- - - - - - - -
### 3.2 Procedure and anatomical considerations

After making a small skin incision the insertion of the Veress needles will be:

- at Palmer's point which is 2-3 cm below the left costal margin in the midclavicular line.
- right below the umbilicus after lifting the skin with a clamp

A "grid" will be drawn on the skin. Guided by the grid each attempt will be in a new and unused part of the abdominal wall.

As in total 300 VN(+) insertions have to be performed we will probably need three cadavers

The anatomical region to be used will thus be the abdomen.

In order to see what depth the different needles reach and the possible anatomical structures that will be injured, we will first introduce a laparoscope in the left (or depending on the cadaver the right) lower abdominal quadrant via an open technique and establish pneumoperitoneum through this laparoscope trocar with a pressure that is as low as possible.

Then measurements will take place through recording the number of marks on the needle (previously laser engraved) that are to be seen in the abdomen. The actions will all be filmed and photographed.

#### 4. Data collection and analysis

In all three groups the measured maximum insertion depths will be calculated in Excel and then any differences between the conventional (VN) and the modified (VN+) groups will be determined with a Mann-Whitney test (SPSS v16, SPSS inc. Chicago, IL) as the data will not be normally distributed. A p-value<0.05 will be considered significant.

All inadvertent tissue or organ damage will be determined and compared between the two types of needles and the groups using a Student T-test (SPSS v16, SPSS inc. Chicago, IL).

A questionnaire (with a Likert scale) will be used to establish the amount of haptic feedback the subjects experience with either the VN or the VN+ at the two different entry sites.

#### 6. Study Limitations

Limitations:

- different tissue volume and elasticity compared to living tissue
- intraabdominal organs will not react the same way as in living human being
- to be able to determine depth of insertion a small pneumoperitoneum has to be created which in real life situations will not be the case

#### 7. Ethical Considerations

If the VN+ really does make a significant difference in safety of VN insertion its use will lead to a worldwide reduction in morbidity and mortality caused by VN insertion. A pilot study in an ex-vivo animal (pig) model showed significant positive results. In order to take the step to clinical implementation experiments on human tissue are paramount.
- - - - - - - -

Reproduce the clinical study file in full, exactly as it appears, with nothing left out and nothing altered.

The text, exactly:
### 3.2 Procedure and anatomical considerations

After making a small skin incision the insertion of the Veress needles will be:

- at Palmer's point which is 2-3 cm below the left costal margin in the midclavicular line.
- right below the umbilicus after lifting the skin with a clamp

A "grid" will be drawn on the skin. Guided by the grid each attempt will be in a new and unused part of the abdominal wall.

As in total 300 VN(+) insertions have to be performed we will probably need three cadavers

The anatomical region to be used will thus be the abdomen.

In order to see what depth the different needles reach and the possible anatomical structures that will be injured, we will first introduce a laparoscope in the left (or depending on the cadaver the right) lower abdominal quadrant via an open technique and establish pneumoperitoneum through this laparoscope trocar with a pressure that is as low as possible.

Then measurements will take place through recording the number of marks on the needle (previously laser engraved) that are to be seen in the abdomen. The actions will all be filmed and photographed.

#### 4. Data collection and analysis

In all three groups the measured maximum insertion depths will be calculated in Excel and then any differences between the conventional (VN) and the modified (VN+) groups will be determined with a Mann-Whitney test (SPSS v16, SPSS inc. Chicago, IL) as the data will not be normally distributed. A p-value<0.05 will be considered significant.

All inadvertent tissue or organ damage will be determined and compared between the two types of needles and the groups using a Student T-test (SPSS v16, SPSS inc. Chicago, IL).

A questionnaire (with a Likert scale) will be used to establish the amount of haptic feedback the subjects experience with either the VN or the VN+ at the two different entry sites.

#### 6. Study Limitations

Limitations:

- different tissue volume and elasticity compared to living tissue
- intraabdominal organs will not react the same way as in living human being
- to be able to determine depth of insertion a small pneumoperitoneum has to be created which in real life situations will not be the case

#### 7. Ethical Considerations

If the VN+ really does make a significant difference in safety of VN insertion its use will lead to a worldwide reduction in morbidity and mortality caused by VN insertion. A pilot study in an ex-vivo animal (pig) model showed significant positive results. In order to take the step to clinical implementation experiments on human tissue are paramount.